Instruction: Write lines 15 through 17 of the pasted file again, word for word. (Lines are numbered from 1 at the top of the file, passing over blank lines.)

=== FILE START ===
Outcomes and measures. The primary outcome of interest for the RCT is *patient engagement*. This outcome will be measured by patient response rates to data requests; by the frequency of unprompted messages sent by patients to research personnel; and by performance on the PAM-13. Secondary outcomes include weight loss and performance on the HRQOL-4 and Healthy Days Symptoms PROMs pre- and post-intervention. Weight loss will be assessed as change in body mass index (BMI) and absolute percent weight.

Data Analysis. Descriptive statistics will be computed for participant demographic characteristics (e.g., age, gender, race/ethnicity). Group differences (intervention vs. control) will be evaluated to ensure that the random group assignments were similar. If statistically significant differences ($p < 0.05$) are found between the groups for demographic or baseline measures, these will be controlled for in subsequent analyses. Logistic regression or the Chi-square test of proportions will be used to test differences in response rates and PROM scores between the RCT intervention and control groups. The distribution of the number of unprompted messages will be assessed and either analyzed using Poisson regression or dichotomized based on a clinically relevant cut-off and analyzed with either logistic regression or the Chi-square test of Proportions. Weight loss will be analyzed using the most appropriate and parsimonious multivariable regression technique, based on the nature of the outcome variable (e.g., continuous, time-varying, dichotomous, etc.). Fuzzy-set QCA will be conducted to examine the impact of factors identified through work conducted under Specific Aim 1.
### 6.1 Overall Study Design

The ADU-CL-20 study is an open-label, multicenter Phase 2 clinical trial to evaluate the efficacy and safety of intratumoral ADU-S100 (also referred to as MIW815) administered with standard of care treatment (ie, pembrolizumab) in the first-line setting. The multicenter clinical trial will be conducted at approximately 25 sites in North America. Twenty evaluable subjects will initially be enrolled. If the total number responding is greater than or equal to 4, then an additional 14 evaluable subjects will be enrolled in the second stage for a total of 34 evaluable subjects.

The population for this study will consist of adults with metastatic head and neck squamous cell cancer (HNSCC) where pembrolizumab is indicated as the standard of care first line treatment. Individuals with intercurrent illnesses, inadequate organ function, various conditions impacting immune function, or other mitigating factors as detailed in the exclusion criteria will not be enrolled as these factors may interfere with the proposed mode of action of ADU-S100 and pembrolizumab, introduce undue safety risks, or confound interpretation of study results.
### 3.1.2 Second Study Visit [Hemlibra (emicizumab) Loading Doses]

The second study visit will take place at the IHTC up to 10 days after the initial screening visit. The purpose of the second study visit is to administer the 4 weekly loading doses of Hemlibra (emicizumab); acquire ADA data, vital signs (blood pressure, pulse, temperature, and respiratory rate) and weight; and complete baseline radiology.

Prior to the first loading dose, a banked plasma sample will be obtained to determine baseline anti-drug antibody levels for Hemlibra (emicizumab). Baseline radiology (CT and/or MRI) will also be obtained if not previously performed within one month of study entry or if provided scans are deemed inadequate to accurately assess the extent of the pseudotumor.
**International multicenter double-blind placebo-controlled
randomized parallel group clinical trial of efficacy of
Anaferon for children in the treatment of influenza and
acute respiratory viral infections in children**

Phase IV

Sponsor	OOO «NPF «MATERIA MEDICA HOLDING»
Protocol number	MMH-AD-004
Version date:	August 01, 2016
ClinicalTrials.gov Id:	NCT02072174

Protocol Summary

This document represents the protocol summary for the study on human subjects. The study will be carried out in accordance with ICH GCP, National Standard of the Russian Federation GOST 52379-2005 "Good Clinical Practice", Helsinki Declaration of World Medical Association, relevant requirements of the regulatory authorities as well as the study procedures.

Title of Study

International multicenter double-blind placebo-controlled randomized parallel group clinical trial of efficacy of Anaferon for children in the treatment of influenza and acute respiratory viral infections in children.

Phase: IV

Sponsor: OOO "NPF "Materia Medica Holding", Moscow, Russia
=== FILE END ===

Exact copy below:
Protocol number	MMH-AD-004
Version date:	August 01, 2016
ClinicalTrials.gov Id:	NCT02072174